Property boom

Rush on Sao Paulo office space pushes rents to record high

Office rents in Brazil's biggest city, Sao Paulo, jumped to a record in the third quarter, underscoring a squeeze in supply and a property boom that is showing no signs of abating, a report by real estate market consultants Cushman & Wakefield showed Tuesday.

Rents for office space in Sao Paulo's upscale business districts soared 23% to a record 111.8 reals ($65) per square metre from the year-earlier period, the report said. Sao Paulo is the country's most populous city and home to some of the nation's biggest financial and industrial firms.

Vacancies in Sao Paulo fell 2.3% in the commercial real estate segment even as new projects were delivered in the period. Prices in the Itaim, Paulista and Vila Olimpia districts were about 14% higher than the city's average.

"High demand, short supply of office space and deliveries of more state-of-the-art real estate had an impact on rental prices for upscale commercial real estate," the report said.

Brazil has limited reliable data for nationwide real-estate prices but there have been clear signs of a steep run-up in major cities, leading to concerns about the market's sustainability. Deliveries of new office projects in Sao Paulo could also hit a record this year, surpassing the 180,000 square metres of 2003, the firm said.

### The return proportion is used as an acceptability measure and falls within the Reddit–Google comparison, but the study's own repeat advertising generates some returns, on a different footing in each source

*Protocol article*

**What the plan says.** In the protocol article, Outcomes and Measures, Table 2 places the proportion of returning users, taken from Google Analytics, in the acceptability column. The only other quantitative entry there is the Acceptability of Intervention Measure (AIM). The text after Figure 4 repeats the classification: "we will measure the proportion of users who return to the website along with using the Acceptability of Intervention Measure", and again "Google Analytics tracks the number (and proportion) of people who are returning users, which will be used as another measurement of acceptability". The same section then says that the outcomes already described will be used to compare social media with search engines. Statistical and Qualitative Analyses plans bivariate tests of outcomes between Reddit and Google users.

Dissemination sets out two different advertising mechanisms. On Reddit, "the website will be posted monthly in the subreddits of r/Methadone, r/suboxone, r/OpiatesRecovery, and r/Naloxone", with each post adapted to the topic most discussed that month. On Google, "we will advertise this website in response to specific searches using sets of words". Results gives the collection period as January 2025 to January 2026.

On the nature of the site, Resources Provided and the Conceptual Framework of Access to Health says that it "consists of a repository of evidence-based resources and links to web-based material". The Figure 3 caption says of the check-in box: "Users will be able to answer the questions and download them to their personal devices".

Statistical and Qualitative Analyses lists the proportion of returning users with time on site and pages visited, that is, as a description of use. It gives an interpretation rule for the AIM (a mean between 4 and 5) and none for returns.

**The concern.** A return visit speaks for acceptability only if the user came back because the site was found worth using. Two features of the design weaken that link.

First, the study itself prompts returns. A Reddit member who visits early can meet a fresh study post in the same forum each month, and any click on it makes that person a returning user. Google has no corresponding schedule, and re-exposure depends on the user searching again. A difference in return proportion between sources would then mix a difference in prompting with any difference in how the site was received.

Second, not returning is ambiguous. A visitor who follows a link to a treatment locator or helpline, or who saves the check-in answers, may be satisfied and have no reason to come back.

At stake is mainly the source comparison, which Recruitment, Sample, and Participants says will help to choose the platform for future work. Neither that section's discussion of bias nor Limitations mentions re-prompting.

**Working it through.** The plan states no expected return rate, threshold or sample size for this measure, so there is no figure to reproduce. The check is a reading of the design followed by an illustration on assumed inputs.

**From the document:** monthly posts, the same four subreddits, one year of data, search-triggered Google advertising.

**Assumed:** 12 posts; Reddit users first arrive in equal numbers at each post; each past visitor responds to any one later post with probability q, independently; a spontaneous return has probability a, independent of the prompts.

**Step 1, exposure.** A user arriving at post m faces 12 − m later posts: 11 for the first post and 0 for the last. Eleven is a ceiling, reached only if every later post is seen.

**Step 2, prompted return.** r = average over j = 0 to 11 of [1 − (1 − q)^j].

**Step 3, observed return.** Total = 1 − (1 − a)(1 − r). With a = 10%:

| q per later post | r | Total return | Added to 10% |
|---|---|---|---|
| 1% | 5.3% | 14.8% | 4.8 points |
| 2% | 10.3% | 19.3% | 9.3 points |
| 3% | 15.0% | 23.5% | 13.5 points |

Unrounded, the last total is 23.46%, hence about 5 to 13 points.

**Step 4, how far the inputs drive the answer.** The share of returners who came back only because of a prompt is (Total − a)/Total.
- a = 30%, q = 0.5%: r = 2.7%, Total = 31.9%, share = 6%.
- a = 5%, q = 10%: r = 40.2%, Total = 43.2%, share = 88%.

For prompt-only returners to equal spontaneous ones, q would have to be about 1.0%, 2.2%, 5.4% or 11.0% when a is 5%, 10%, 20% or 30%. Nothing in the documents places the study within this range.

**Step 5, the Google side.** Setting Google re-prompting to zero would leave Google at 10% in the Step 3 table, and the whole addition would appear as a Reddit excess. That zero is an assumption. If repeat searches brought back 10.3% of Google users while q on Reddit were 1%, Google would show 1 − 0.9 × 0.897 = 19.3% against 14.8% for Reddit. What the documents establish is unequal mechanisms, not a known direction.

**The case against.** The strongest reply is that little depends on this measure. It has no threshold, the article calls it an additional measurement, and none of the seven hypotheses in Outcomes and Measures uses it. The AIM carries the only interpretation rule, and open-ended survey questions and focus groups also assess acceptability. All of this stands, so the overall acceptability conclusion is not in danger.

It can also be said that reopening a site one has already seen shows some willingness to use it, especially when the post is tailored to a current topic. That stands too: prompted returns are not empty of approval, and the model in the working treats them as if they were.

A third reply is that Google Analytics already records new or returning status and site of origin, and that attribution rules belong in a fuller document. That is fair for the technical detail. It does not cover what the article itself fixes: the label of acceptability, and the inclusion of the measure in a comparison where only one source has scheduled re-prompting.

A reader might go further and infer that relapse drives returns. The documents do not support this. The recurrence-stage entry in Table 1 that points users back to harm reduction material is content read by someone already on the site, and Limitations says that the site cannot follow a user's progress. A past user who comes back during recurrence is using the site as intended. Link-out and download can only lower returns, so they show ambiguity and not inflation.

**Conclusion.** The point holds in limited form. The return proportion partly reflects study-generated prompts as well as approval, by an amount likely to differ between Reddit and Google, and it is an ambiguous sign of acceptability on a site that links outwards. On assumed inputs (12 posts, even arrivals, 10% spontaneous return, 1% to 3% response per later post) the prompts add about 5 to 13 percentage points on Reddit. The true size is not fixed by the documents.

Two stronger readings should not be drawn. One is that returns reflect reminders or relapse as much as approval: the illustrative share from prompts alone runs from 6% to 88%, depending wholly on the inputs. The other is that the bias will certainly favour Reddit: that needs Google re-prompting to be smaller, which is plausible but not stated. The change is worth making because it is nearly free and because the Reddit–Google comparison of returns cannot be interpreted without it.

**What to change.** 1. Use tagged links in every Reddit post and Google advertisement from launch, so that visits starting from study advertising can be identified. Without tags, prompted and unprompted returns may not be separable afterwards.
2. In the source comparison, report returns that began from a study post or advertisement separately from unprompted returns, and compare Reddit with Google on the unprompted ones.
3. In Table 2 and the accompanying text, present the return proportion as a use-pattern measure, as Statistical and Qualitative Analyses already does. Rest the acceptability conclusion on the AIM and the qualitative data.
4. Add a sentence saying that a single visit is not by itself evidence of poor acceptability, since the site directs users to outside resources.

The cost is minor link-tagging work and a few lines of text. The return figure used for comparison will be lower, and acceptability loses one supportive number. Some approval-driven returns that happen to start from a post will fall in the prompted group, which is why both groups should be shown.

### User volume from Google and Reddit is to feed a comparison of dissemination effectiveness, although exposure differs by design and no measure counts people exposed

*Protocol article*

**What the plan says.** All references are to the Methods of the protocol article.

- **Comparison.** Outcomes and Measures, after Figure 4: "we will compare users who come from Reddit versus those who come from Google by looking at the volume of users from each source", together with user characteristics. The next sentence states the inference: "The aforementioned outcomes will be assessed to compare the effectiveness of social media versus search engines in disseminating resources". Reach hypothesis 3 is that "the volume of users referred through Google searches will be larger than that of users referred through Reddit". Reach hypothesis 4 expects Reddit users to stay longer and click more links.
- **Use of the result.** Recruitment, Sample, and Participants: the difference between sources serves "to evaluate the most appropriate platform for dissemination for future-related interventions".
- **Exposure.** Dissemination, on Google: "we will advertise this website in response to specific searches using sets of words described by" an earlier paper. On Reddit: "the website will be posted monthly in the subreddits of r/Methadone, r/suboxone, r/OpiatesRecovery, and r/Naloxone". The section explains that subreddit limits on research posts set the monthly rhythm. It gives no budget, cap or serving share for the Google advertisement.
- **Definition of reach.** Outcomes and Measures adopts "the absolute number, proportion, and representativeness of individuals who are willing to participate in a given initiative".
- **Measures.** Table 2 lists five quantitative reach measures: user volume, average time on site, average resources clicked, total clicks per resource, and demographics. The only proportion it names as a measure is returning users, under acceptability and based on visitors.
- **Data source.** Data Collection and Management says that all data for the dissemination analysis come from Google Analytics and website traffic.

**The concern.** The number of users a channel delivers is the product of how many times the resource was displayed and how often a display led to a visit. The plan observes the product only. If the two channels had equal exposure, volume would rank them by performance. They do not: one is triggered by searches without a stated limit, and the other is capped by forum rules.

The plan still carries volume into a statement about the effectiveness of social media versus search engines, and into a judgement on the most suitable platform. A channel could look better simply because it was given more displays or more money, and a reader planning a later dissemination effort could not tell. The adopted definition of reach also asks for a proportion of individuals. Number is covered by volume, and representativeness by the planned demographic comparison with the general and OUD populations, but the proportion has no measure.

Upward pressure on prices is expected to prevail for the next two years as Brazil's largest metropolitan areas face a shortage of office space. To overcome that, commercial real estate developers in Brazil are launching new projects at a breakneck pace, expanding existing assets and buying smaller rivals to capture a growing customer base.

Red-hot demand for office space underscores Brazil's economic rise and new-found corporate wealth. Latin America's largest economy expanded 7.5% last year, its fastest pace in 24 years and way faster than developed economies.

Hot economic growth and a rally of the real, Brazil's currency, has sparked a surge in the cost of living in Brazil. Goldman Sachs Group and the Bank for International Settlements have said the real was among the world's most overvalued currencies in the first half of 2011.

Sao Paulo topped New York and Paris in a recent cost of living survey carried out by consultancy Mercer, and is now the world's 10th-most expensive city for foreigners.

Recent surveys have shown prices for residential and commercial property gaining more momentum in Sao Paulo than other cities. Market research firm Ibope said last month that home prices soared 85% in the past two and a half years.

The pace of growth is on course to slow sharply to about 3% this year, but Brazil faces a shortage of quality housing that most analysts expect will support overall property demand in the coming years.

The Cushman & Wakefield report found that office rentals in Rio de Janeiro, Brazil's second-largest city, dropped 15% to 120.1 reals per square metre in the quarter, partly because new space became available.

The firm said earlier in the year that Rio, which is drawing a rush of investments for the 2014 World Cup and the 2016 Olympic Games, had become the world's fourth-most expensive city to rent office space, based on prices in its central business district.

(Published by The Globe and Mail - November 8, 2011)

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